Recently, I was on KHPR’s radio show “Town Square” with host Beth-Ann Kozlovich, Janet Mason from the League of Women Voters, and Jessica Yamauchi of the Coalition for a Tobacco-Free Hawaii. The subject of the show was House Bill 145.
This bill has quite a history. It started as a bill to limit the tobacco tax on large cigars to 50 cents per cigar. The House Consumer Protection and Commerce Committee scrapped the contents and transformed it into a bill giving a tax credit for cigar producers, stating that this would be a more effective way to help local producers of cigars compete. The House Finance Committee sent this version over to the Senate.
The Senate Committee on Commerce and Consumer Protection gutted that version, turning it into a bill that broadened the definition of tobacco products in the tobacco tax to include vapor devices, sometimes known as e-cigarettes, and jacked up the tax from 70 percent to 80 percent of the wholesale price on “other tobacco products,” including snuff, chewing tobacco, and the e-cigarettes.
Then the Committee on Ways and Means dredged up the original language of the bill and tacked it back on. The result was a “Frankenbill” — made up of parts of different bills stitched together. Indeed, the Ways and Means chair explicitly conceded at the hearing that the two parts of the bill were not consistent, but asked her members to send the bill forward for the Conference Committee to sort out.
Janet Mason mentioned that her organization and Common Cause Hawaii have a “Rusty Scalpel Award,” for the “most altered bill whose original content is no longer recognizable because of “surgical techniques” that changed the original purpose of the bill.” Last year’s clear winner was the Turtle Bay bill, which we have written about before; HB 145, she said, is definitely being considered for the dubious honor this year.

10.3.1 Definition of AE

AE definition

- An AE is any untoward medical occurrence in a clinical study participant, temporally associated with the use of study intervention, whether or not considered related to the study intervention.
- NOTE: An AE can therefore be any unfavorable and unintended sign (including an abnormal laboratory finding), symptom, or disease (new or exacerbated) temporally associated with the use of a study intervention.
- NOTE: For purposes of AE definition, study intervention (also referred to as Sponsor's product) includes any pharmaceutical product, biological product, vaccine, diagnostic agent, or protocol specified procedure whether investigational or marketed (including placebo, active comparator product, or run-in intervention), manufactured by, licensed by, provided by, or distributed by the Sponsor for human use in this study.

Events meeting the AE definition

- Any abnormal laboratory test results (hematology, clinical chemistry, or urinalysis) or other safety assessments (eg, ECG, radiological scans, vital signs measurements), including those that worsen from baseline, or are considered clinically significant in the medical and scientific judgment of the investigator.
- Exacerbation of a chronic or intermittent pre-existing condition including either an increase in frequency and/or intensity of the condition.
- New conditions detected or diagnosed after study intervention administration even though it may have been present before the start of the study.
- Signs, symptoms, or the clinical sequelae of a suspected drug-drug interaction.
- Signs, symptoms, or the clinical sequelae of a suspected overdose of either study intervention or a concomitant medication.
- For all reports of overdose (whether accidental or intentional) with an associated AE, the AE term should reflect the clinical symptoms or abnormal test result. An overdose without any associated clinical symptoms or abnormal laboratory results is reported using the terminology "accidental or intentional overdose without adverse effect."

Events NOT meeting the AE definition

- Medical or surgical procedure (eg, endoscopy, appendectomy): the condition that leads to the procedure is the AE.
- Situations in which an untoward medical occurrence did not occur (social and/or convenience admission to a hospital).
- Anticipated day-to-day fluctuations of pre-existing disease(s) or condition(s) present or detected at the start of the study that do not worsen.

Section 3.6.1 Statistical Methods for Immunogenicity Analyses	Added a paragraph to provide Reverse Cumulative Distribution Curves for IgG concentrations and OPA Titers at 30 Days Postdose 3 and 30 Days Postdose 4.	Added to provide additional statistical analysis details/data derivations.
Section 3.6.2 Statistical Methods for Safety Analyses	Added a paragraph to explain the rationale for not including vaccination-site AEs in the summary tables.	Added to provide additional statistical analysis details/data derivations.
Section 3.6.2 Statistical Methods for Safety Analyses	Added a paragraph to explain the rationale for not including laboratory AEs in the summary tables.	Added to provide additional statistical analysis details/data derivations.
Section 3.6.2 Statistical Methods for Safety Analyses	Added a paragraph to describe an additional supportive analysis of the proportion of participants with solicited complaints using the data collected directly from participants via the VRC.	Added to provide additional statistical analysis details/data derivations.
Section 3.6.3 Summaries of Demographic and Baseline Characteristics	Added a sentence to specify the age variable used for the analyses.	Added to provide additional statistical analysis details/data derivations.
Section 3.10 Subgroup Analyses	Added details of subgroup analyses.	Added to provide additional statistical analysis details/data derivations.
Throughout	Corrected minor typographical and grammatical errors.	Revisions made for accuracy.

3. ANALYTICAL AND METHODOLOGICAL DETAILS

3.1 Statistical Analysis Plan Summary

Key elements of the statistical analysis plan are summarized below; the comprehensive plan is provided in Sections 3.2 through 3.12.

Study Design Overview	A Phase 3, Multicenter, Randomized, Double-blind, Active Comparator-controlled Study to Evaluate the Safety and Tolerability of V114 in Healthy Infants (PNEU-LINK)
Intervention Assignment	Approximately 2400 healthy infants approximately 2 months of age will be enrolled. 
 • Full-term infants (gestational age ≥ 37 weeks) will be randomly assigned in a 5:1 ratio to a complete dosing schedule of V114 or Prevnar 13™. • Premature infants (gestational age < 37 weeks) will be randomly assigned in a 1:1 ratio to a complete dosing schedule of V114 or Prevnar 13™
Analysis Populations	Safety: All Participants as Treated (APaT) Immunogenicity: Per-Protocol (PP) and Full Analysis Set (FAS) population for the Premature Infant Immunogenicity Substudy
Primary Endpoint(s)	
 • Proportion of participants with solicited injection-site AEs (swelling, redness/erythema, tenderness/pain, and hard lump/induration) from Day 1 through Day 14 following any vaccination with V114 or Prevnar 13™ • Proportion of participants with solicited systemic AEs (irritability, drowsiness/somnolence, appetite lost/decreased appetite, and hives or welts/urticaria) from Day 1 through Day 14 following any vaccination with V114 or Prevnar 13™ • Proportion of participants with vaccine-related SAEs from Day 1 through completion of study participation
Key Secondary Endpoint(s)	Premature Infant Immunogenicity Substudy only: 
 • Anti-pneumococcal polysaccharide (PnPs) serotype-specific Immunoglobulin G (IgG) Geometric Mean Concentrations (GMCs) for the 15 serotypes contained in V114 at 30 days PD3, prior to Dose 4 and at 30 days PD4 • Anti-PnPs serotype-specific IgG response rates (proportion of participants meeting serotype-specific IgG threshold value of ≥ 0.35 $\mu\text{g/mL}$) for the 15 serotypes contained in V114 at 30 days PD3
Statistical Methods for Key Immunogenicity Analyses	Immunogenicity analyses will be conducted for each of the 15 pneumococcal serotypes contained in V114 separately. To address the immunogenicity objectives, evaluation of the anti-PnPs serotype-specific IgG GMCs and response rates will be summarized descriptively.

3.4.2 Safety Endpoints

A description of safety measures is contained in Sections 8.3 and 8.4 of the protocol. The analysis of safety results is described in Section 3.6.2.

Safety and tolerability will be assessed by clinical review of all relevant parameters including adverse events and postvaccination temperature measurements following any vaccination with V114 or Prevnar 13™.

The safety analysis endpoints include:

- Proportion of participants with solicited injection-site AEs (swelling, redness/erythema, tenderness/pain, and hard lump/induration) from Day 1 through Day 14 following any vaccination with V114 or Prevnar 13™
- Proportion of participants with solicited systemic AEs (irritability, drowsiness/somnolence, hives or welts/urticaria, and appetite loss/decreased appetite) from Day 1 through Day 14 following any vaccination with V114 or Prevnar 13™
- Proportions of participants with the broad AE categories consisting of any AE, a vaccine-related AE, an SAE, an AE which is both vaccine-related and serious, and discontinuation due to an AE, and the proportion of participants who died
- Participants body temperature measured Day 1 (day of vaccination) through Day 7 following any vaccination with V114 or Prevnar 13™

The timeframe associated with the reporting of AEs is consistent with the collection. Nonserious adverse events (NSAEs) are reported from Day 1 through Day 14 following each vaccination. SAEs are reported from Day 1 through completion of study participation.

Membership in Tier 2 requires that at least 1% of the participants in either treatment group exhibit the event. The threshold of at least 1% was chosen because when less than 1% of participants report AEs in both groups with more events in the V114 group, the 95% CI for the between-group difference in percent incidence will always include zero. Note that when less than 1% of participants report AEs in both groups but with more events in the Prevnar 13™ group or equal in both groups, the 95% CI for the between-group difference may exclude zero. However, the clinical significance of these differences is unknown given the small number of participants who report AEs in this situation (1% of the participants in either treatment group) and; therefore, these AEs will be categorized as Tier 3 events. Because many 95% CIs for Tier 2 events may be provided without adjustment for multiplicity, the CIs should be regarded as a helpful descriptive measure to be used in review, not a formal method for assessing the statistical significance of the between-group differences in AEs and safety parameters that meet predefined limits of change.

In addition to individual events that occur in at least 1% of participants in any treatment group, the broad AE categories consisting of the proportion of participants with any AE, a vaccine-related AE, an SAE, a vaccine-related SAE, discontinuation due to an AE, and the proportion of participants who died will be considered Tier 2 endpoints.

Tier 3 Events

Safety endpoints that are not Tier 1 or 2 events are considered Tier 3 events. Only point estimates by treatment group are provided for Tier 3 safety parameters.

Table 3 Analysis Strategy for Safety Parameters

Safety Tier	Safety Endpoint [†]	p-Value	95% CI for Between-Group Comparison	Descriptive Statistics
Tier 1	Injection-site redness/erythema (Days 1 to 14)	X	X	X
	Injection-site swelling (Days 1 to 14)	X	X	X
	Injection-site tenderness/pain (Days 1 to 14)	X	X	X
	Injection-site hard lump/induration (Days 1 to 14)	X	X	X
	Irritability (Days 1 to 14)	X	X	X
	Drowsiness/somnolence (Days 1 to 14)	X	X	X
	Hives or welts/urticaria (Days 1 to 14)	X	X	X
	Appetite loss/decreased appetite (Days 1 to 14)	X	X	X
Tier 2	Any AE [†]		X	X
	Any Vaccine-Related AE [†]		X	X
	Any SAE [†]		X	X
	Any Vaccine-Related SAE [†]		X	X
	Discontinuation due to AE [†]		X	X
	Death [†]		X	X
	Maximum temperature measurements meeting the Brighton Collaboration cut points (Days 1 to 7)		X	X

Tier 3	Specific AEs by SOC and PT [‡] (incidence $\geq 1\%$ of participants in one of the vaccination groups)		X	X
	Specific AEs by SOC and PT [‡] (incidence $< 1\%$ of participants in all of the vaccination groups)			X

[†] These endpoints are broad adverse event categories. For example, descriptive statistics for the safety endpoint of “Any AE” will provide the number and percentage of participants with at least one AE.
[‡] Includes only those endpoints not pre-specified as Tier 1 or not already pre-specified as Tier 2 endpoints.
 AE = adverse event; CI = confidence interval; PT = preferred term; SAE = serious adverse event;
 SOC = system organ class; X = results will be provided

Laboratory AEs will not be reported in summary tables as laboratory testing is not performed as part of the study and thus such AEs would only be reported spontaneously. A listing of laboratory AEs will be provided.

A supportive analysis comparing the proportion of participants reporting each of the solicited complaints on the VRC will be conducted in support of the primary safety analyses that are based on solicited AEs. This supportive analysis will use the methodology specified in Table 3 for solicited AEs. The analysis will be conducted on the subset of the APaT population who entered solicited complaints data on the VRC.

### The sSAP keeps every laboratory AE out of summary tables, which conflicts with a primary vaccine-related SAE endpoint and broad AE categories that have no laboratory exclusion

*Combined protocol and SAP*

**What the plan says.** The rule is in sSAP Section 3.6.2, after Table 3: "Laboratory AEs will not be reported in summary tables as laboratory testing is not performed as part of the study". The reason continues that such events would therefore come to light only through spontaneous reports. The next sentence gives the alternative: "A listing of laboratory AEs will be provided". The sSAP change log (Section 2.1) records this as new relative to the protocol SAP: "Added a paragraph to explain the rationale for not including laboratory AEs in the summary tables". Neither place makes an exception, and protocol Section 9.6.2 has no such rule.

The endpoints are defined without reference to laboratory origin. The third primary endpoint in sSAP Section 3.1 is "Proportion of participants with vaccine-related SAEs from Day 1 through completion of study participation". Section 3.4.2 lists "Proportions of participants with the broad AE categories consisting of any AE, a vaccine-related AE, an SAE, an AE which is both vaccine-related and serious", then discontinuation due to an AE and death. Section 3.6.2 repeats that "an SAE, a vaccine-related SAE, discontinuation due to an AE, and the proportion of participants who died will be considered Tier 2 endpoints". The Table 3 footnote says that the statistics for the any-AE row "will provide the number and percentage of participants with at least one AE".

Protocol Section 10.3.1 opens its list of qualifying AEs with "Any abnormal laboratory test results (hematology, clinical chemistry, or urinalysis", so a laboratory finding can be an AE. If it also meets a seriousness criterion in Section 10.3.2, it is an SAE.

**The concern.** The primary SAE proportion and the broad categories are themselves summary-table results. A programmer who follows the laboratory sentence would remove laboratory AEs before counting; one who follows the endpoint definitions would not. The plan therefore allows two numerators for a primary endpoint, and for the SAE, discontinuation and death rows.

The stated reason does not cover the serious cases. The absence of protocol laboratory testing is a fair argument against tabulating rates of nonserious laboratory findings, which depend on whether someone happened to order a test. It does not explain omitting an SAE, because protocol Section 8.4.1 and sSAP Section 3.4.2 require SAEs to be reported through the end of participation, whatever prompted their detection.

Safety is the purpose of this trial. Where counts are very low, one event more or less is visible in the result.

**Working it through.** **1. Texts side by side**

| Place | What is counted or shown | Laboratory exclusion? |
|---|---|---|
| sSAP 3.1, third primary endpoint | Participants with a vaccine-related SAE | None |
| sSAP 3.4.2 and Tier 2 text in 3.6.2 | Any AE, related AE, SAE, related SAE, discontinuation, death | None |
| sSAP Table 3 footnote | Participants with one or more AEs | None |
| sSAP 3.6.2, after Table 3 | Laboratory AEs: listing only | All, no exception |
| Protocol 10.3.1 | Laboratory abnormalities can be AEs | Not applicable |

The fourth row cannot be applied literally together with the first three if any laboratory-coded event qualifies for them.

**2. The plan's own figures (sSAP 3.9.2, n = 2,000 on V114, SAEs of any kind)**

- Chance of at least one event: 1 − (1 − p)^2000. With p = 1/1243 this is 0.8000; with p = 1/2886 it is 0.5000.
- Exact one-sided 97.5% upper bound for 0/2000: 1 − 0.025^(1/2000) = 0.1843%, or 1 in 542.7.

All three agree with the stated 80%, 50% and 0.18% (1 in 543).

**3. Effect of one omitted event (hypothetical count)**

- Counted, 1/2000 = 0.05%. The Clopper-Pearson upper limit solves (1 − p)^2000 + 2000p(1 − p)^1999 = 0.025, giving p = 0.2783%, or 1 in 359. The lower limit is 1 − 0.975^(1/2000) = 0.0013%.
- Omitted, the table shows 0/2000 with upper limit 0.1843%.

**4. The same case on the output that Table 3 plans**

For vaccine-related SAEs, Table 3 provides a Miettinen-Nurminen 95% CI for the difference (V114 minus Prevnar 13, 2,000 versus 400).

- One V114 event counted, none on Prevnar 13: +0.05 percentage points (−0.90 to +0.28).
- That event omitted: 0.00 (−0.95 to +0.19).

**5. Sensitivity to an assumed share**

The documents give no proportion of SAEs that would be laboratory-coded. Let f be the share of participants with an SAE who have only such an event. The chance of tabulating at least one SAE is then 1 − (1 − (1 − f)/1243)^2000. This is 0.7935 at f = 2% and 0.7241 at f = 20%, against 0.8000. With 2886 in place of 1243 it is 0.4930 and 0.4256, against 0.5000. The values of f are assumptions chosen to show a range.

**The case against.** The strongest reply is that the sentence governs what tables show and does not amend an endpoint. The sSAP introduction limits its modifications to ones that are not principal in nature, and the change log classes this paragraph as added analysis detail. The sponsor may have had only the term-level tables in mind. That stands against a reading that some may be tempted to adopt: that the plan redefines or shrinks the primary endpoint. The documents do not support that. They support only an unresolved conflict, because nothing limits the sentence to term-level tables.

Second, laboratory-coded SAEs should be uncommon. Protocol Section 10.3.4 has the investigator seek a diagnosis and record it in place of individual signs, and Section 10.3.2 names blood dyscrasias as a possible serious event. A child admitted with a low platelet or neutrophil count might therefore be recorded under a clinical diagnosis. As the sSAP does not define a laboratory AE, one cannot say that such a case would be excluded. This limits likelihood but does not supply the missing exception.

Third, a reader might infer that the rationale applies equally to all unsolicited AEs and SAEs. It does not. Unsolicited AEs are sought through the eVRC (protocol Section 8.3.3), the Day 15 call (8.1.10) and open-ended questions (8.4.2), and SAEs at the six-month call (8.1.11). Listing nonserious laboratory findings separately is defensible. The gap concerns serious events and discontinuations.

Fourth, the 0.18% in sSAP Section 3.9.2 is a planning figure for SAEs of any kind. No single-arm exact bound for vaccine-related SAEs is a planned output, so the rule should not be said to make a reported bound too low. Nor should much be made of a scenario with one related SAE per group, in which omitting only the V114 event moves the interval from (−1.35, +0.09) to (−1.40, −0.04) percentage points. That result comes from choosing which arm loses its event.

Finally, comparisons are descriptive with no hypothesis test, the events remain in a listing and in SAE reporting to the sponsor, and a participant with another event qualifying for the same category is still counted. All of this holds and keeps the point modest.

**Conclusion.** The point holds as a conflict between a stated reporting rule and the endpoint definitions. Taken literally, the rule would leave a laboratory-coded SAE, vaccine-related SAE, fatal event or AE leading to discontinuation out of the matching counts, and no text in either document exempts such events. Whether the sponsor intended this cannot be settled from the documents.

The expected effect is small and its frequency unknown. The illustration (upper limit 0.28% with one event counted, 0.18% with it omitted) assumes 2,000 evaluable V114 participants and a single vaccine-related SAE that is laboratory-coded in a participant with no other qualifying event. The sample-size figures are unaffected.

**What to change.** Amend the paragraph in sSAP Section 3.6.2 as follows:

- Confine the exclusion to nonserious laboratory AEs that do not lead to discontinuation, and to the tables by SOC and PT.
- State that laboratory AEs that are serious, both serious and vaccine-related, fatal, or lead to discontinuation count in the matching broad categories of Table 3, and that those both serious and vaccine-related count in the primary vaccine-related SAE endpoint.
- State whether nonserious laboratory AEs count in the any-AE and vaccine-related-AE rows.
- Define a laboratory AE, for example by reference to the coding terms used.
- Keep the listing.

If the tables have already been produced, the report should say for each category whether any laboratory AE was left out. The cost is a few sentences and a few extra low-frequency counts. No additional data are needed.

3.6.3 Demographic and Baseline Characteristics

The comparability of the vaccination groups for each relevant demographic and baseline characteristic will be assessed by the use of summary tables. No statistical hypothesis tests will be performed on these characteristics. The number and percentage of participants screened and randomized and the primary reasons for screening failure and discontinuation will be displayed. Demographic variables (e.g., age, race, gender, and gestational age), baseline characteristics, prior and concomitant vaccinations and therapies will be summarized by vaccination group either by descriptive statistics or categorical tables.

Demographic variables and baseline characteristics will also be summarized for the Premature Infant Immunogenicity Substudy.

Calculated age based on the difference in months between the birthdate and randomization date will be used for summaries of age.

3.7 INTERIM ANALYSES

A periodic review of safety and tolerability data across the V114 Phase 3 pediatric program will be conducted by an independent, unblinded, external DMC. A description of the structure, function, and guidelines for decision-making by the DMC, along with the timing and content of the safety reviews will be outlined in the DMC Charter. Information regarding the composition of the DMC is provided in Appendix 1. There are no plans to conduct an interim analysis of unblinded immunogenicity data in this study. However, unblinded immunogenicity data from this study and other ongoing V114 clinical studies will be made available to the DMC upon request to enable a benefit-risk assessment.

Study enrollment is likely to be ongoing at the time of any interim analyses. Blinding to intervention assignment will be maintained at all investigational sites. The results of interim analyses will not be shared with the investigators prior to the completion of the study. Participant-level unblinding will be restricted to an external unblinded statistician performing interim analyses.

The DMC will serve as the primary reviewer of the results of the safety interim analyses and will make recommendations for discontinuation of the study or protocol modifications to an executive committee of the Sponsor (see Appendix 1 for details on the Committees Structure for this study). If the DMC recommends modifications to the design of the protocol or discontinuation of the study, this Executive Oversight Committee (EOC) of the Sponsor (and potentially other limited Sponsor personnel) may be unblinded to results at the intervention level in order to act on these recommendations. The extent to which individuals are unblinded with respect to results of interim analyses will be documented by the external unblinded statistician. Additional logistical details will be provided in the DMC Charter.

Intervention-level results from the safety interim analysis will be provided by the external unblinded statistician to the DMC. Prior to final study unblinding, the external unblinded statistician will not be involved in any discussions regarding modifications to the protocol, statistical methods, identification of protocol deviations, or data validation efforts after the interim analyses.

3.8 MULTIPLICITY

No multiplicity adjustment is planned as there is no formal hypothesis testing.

What’s wrong with Frankenbilling, you might ask?
For one thing, a Frankenbill is tough to follow through the legislative process. Jessica Yamauchi’s organization, for example, strongly opposed the first two versions of HB 145, supported the next version, and supported part and opposed part of the current version.
Jessica’s organization was sophisticated enough to track it through these permutations, but woe be to the poor ordinary voter! It’s enough to make anyone’s head spin!
Next, Frankenbilling to resurrect the dead makes a mockery of the legislative process. The original HB 145 had proponents and detractors. The detractors seemingly won at several stages in the process, because some of the committees decided, after public input, that the large cigar tax cap wasn’t worth advancing.
But supporters of the cap were able to get their language in the current version of the bill anyway! Now the Frankenbill goes to Conference Committee with dissimilar pieces, the same as if each piece had passed every step in the process. Certainly, the Conference Committee is likely to include the chairs of the committees that killed the original measure. But because conference committees usually operate without public input, it’s easy to imagine that this bill’s fate may now depend on horse trading, back-room deals, or other things having little to do with the merit of the bill’s various versions.
Whatever the process, let’s be realistic; politics is politics, and there are always intangible considerations that determine the fate of any measure. But the more we stick to the rules and the process, the more the public can have confidence in government.
Tom Yamachika is president of the Tax Foundation of Hawaii.